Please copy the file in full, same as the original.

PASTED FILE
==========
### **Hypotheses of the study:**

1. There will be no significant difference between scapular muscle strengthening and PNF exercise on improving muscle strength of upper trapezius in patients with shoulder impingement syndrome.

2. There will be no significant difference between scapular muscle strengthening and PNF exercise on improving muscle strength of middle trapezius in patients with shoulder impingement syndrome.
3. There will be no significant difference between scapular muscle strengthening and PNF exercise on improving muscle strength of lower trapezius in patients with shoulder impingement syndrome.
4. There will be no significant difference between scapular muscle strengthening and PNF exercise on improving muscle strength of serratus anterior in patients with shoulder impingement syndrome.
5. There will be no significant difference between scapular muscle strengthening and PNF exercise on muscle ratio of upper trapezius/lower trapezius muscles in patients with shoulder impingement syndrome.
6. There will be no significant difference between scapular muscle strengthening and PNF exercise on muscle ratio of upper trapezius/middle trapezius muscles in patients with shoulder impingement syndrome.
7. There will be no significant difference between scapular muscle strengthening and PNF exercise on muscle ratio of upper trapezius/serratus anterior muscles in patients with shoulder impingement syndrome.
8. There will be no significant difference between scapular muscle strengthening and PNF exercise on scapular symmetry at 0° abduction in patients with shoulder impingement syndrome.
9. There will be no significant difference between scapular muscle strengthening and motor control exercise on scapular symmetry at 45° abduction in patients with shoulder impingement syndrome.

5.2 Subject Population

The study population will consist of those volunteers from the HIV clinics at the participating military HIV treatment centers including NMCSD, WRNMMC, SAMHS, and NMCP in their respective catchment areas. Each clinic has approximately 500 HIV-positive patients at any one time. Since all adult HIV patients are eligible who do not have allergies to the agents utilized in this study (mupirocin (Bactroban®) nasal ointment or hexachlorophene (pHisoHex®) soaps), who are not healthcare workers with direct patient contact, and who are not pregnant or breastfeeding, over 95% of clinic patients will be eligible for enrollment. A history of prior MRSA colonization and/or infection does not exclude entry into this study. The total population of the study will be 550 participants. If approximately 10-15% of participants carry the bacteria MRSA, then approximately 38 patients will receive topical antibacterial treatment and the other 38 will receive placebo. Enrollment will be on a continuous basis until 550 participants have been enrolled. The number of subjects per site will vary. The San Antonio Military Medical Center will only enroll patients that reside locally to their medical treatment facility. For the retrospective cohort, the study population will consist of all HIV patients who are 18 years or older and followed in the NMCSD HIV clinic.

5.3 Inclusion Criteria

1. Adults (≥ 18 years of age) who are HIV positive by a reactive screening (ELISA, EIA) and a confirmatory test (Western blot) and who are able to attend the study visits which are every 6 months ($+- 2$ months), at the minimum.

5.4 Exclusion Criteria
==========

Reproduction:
### **Hypotheses of the study:**

1. There will be no significant difference between scapular muscle strengthening and PNF exercise on improving muscle strength of upper trapezius in patients with shoulder impingement syndrome.

2. There will be no significant difference between scapular muscle strengthening and PNF exercise on improving muscle strength of middle trapezius in patients with shoulder impingement syndrome.
3. There will be no significant difference between scapular muscle strengthening and PNF exercise on improving muscle strength of lower trapezius in patients with shoulder impingement syndrome.
4. There will be no significant difference between scapular muscle strengthening and PNF exercise on improving muscle strength of serratus anterior in patients with shoulder impingement syndrome.
5. There will be no significant difference between scapular muscle strengthening and PNF exercise on muscle ratio of upper trapezius/lower trapezius muscles in patients with shoulder impingement syndrome.
6. There will be no significant difference between scapular muscle strengthening and PNF exercise on muscle ratio of upper trapezius/middle trapezius muscles in patients with shoulder impingement syndrome.
7. There will be no significant difference between scapular muscle strengthening and PNF exercise on muscle ratio of upper trapezius/serratus anterior muscles in patients with shoulder impingement syndrome.
8. There will be no significant difference between scapular muscle strengthening and PNF exercise on scapular symmetry at 0° abduction in patients with shoulder impingement syndrome.
9. There will be no significant difference between scapular muscle strengthening and motor control exercise on scapular symmetry at 45° abduction in patients with shoulder impingement syndrome.

5.2 Subject Population

The study population will consist of those volunteers from the HIV clinics at the participating military HIV treatment centers including NMCSD, WRNMMC, SAMHS, and NMCP in their respective catchment areas. Each clinic has approximately 500 HIV-positive patients at any one time. Since all adult HIV patients are eligible who do not have allergies to the agents utilized in this study (mupirocin (Bactroban®) nasal ointment or hexachlorophene (pHisoHex®) soaps), who are not healthcare workers with direct patient contact, and who are not pregnant or breastfeeding, over 95% of clinic patients will be eligible for enrollment. A history of prior MRSA colonization and/or infection does not exclude entry into this study. The total population of the study will be 550 participants. If approximately 10-15% of participants carry the bacteria MRSA, then approximately 38 patients will receive topical antibacterial treatment and the other 38 will receive placebo. Enrollment will be on a continuous basis until 550 participants have been enrolled. The number of subjects per site will vary. The San Antonio Military Medical Center will only enroll patients that reside locally to their medical treatment facility. For the retrospective cohort, the study population will consist of all HIV patients who are 18 years or older and followed in the NMCSD HIV clinic.

5.3 Inclusion Criteria

1. Adults (≥ 18 years of age) who are HIV positive by a reactive screening (ELISA, EIA) and a confirmatory test (Western blot) and who are able to attend the study visits which are every 6 months ($+- 2$ months), at the minimum.

5.4 Exclusion Criteria